To the detriment of those around me, I often point out technology failures. Quite often, those failures relate to the inability to easily “break down the application silo.” This means the whole app from the front end to the complicated stuff on the back end is considered as a “solution to a problem.”
Once an application silo is created, it’s hard to change
Why might it change? Well, let’s say business conditions change. Or the target audience changes. Think about corporate travel booking. There was an interface used by travel agents. These travel agents had special training. You’ll realize what kind of training the first time you book a flight to Portland and end up in Oregon instead of Maine. And, the world evolved.
Employees started making their own flight reservations, but were still using the interface designed for skilled travel agents. To change that interface would require changing the whole stack. For example, a rule checking to see which Portland you wanted to visit would be put on the back end, and then expressed somewhere in the UI on the front end. (Of course, the rule could be implemented at the front end… But do you really want to embed business logic into your UI? Not really… But I digress.)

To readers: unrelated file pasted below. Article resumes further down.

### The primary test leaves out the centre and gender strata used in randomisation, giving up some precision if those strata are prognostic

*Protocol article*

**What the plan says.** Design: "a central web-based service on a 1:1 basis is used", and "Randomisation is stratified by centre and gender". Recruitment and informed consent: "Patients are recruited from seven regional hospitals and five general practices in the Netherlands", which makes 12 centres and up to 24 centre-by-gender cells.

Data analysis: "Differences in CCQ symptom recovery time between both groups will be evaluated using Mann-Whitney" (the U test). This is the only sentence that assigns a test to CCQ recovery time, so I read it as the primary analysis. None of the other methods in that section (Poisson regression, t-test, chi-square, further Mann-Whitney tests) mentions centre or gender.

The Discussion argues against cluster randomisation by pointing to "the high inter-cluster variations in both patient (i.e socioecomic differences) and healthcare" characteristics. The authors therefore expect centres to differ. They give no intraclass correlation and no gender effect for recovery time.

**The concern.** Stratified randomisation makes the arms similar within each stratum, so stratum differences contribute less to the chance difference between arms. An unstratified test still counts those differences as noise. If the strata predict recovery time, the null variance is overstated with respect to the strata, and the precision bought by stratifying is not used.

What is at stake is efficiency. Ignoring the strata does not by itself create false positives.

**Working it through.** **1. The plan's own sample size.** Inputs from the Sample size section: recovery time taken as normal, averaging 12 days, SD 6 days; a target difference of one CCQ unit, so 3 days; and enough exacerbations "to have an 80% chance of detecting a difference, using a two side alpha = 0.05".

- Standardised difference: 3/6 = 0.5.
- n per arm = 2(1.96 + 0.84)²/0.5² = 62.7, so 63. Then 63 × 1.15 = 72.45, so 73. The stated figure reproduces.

Also, the information doesn’t easily move between application silos. With APIs, it’s easier to unlock these silos and share information, but it still doesn’t happen often enough (this is largely also a people and process problem and not just a technical problem).
When thinking about the business case of a problem you have, you go buy a solution to the problem. So, if you want order management, you might go buy an order management solution. You don’t think to build an order management solution.
Nor should you.
However, no matter how good your silo (your order management solution in my example) is, it’s going to eventually fall short.
It’s going to need some data from your organization
It’s going to need to hook into your enterprise authentication infrastructure (especially if it has APIs of its own for others to get data).
It’s going to have changing requirements over time. Often, requirements that are unforeseen at the time of implementation. (By the way, I have a whole vent about why we buy the enterprise software wrong — because we buy as if we’re playing a finite game, but we’re actually playing an infinite game; an infinite game demands a different decision-making process.)
In summary, business software challenges that Axway helps with are guaranteed to arise after a purchase decision is made, yet… These many pretend that the challenges don’t exist. Or, that they can somehow deal with them later. They are:
- Requirements evolve, specifically around customer and user experience.
- Data sharing is a first-order problem, not a side-effect.
- Real-world integrating into the enterprise, whether it’s to get critical data or participate in the infrastructure like for authentication, is complicated.
Many companies deal with this one-off, rather than using something like Axway AMPLIFY™ to create a platform for repetitively solving for these known, but often-ignored real-world challenges.